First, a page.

So, you see, the Holy Family and the night of Christ’s birth have lessons universal and timeless for each and every one of us. 

Sunday, December 18, 2011

Yoga Sutras Blog Post # 6! Samadhi at Last!

Yoga Sutras – Blog Article # 6 - Book 3 – Vibhuti Pada

We now arrive, at last, at Book 3 – Vibhuti Pada. Without attempting to be scholarly on the subject, there are two meanings of the term “vibhuti” that I am familiar with: one, is that the word refers to the sacred ash that remains after a fire ceremony. I recall that it also refers to divine aspects or “shining attributes.” Both terms apply here because Patanjali essentially reveals in Book 3 those attributes, born of superconsciousness, that arise to the yogi who has achieved the higher states of consciousness. Sacred ash works, too, because these attributes are what are left over from the self-offering of ego into the soul. (Ash may sound negative but the negative part is the ego and the positive part is what is sacred.)

But first Patanjali must describe to us the last three stages: dharana (concentration), dhyana (meditation), and Samadhi (oneness). As usual his statements are pithy and clinical. To truly understand these sutras one must have a true (Self-realized) guru to unlock their secrets. Using resources that include Yogananda’s lecture notes from his talks on Patanjali and translations of commentaries written by disciples (both direct and subsequent) of Lahiri Mahasaya, and from my teacher, Swami Kriyananda (direct disciple of Paramhansa Yogananda), and what little might occur to me in this effort, I would like to proceed with great caution. I feel as if I am driving into a tunnel with dim headlights and the expectation of many diversions and obstacles.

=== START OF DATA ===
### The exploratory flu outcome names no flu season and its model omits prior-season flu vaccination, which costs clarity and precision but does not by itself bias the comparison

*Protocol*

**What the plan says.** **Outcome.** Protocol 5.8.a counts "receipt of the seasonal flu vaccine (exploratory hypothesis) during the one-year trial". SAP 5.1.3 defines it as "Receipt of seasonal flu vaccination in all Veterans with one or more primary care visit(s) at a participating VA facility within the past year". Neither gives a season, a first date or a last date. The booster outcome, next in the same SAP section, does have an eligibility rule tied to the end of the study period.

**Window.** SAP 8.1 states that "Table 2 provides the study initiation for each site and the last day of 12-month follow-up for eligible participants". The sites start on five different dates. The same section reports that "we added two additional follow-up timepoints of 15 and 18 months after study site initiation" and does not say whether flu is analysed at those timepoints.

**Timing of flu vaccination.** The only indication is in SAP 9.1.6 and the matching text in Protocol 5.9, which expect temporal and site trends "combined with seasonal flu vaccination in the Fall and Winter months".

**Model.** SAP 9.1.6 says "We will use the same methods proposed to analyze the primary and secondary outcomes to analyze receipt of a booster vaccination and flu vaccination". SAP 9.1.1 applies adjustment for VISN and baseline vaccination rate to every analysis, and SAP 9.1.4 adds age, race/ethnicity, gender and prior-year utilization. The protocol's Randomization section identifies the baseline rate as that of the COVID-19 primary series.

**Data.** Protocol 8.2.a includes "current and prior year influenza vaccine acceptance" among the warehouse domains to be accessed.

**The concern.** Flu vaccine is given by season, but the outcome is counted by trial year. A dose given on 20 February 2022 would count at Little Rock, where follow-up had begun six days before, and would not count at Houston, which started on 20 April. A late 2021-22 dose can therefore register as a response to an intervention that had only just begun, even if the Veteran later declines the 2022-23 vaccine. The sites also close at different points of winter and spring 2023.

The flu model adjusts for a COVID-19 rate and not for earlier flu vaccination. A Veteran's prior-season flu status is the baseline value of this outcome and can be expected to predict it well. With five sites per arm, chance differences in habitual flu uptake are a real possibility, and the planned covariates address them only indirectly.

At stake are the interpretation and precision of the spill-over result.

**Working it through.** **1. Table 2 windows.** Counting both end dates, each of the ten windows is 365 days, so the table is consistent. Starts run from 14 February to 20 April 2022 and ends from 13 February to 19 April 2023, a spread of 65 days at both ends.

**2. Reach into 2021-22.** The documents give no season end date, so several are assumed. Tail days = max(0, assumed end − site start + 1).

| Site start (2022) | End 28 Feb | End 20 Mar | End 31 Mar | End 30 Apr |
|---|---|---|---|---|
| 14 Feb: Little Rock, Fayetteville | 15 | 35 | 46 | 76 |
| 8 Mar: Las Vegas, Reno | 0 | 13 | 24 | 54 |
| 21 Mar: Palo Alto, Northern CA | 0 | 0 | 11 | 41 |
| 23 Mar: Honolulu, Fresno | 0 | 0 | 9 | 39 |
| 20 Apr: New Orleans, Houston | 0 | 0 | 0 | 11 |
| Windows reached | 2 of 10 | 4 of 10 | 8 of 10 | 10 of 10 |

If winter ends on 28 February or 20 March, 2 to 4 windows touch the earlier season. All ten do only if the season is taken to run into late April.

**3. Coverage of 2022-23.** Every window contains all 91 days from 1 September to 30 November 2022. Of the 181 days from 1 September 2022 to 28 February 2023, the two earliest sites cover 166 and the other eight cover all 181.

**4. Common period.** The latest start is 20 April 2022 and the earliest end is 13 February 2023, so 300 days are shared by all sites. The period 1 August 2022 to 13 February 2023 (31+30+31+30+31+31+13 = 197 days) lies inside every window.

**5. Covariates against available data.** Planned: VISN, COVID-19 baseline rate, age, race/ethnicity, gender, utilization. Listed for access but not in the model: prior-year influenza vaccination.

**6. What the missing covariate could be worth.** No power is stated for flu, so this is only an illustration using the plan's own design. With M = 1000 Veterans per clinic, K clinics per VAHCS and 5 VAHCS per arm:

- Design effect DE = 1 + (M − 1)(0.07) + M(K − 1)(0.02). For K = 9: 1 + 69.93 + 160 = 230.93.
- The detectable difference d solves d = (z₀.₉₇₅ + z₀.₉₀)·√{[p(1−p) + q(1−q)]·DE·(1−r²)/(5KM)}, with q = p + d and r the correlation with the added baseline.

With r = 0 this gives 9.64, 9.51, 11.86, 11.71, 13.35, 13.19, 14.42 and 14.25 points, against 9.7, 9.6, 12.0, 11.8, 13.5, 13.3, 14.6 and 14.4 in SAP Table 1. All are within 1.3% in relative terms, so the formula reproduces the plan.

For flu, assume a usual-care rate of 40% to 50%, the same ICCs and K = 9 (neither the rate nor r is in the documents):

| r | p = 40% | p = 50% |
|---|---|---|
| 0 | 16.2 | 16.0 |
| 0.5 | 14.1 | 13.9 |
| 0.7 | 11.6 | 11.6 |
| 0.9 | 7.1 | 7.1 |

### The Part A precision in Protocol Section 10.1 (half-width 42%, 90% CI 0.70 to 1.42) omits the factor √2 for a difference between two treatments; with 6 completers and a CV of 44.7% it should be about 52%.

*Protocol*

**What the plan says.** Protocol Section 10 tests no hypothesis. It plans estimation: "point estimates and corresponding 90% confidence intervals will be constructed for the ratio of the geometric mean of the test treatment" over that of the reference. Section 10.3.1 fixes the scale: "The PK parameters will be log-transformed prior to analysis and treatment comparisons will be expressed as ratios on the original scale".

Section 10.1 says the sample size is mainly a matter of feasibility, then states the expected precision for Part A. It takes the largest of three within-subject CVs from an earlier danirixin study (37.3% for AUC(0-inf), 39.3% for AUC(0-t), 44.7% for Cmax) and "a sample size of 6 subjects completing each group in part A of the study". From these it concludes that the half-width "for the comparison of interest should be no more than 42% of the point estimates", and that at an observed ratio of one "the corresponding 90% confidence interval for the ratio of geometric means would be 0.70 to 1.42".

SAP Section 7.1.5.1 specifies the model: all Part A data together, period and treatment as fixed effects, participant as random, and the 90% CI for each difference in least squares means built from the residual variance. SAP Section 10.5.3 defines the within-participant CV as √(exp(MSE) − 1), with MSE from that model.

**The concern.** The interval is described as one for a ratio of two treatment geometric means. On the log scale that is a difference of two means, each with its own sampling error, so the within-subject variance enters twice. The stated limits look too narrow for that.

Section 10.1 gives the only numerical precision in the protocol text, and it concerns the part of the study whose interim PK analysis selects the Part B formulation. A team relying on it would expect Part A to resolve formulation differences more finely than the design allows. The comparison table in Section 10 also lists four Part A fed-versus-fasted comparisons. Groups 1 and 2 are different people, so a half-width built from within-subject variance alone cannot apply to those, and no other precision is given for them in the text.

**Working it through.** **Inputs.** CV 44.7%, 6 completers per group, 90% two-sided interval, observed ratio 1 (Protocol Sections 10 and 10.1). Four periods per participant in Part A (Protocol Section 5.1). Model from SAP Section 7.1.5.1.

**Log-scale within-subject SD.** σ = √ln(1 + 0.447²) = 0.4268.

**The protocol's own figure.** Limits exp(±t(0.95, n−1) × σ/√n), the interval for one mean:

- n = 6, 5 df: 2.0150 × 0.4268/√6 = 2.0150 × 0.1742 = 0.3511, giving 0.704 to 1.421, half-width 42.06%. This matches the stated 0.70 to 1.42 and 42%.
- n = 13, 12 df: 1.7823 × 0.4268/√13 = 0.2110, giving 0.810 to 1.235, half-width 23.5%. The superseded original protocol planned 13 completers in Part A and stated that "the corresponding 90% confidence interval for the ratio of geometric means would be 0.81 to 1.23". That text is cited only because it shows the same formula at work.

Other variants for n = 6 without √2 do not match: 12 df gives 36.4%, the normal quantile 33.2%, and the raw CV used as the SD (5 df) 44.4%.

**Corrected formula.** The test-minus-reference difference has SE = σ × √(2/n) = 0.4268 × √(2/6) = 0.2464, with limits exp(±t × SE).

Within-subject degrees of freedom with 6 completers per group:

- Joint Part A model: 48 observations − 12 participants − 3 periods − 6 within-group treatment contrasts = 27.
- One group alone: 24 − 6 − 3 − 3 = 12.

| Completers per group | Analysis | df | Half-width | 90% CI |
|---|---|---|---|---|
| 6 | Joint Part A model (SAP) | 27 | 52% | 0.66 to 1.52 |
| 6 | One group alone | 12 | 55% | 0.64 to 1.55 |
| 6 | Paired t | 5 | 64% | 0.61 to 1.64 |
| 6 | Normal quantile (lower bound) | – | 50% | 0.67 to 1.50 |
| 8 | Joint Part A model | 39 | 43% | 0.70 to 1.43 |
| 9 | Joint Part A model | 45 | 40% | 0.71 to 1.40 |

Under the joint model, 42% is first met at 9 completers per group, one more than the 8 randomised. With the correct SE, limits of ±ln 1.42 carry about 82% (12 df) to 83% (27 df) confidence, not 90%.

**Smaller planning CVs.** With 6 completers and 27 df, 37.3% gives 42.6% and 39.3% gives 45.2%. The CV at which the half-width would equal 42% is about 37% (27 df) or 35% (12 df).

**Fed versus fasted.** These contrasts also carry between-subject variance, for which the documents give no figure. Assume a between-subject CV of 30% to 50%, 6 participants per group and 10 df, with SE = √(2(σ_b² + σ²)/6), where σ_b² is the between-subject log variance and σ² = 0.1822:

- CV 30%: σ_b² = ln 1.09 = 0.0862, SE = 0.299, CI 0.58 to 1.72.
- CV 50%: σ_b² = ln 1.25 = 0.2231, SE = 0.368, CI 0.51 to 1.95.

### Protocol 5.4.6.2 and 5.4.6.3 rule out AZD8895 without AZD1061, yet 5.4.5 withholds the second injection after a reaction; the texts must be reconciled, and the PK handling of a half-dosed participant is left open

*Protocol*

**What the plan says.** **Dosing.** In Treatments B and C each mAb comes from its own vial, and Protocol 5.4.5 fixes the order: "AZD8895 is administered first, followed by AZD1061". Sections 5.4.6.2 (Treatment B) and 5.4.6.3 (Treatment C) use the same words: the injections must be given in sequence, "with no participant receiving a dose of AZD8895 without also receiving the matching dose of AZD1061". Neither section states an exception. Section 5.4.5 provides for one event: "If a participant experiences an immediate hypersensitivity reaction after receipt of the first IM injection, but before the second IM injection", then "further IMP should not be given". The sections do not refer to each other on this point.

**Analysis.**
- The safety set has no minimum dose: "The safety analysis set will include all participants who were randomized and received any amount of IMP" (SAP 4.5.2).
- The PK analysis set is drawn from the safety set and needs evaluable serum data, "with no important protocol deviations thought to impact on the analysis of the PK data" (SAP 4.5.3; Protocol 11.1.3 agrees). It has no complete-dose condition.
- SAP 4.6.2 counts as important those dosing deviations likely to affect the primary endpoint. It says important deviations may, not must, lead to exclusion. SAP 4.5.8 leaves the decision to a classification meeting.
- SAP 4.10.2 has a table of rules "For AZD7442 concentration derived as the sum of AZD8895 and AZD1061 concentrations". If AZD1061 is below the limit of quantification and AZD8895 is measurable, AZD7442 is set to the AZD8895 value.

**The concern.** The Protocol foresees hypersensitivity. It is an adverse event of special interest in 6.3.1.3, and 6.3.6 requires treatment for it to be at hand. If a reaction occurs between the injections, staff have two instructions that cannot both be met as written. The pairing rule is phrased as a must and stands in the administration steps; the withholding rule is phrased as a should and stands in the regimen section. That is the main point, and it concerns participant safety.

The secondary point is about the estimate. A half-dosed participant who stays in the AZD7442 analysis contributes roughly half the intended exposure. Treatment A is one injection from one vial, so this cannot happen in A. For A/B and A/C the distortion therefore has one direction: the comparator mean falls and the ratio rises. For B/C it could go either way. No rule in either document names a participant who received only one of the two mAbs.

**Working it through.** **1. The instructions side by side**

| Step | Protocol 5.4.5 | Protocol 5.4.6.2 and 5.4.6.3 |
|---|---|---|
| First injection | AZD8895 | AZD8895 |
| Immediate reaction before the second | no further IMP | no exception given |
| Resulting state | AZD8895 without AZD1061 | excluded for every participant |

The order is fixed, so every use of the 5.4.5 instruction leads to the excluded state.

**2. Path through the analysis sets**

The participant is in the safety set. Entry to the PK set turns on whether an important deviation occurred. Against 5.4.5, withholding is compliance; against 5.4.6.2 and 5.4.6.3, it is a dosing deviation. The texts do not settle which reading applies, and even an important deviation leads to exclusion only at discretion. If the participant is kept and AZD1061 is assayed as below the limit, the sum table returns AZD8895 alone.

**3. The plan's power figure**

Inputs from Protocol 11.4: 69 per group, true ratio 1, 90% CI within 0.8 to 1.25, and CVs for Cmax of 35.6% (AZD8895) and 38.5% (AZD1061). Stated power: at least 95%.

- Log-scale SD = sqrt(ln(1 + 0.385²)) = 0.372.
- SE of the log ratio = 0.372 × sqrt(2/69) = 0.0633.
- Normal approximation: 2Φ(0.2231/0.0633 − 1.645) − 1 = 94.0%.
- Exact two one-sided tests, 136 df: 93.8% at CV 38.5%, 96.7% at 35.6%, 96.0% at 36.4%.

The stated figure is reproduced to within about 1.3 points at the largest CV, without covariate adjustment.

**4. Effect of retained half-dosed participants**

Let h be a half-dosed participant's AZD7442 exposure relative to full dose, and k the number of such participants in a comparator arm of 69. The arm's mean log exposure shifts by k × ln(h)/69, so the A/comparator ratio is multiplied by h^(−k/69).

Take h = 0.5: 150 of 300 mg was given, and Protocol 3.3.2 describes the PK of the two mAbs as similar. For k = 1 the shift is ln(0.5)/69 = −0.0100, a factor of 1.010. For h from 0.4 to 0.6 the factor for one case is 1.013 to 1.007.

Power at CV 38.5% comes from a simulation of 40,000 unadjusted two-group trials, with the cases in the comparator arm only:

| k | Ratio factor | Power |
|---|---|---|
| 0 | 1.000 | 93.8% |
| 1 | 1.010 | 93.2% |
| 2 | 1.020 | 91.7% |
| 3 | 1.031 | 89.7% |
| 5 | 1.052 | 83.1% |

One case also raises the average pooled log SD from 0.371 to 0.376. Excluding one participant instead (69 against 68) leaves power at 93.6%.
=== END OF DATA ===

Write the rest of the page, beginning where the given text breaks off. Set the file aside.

The first five stages of the 8-Fold Path are considered “external.” Now that’s not easy to understand, looking back at the prior blog articles, but relative to the land beyond our dreams into which we will go in the final 3 stages, it can make some sense. That last word, sense, is purposeful and a pun, here. Because one way or another the first five stages have something to do with our relationship to the body and senses, even the subtle senses.
The first of the three (last) stages is called dharana. It is often translated simply as “concentration.” Dharana is the stage of consciousness where, in meditation, we can hold the mind steady and focused. If you are a meditator, try this experiment: using a timer, see how long you hold your mind without the intrusion of a single thought! (No need to report back!) Well, advanced yogis can do that for long periods of time. Yogananda offered that we would have to achieve one hour before we could say we’ve made any substantial progress in meditation. Well, you can pretend you didn’t hear that from me.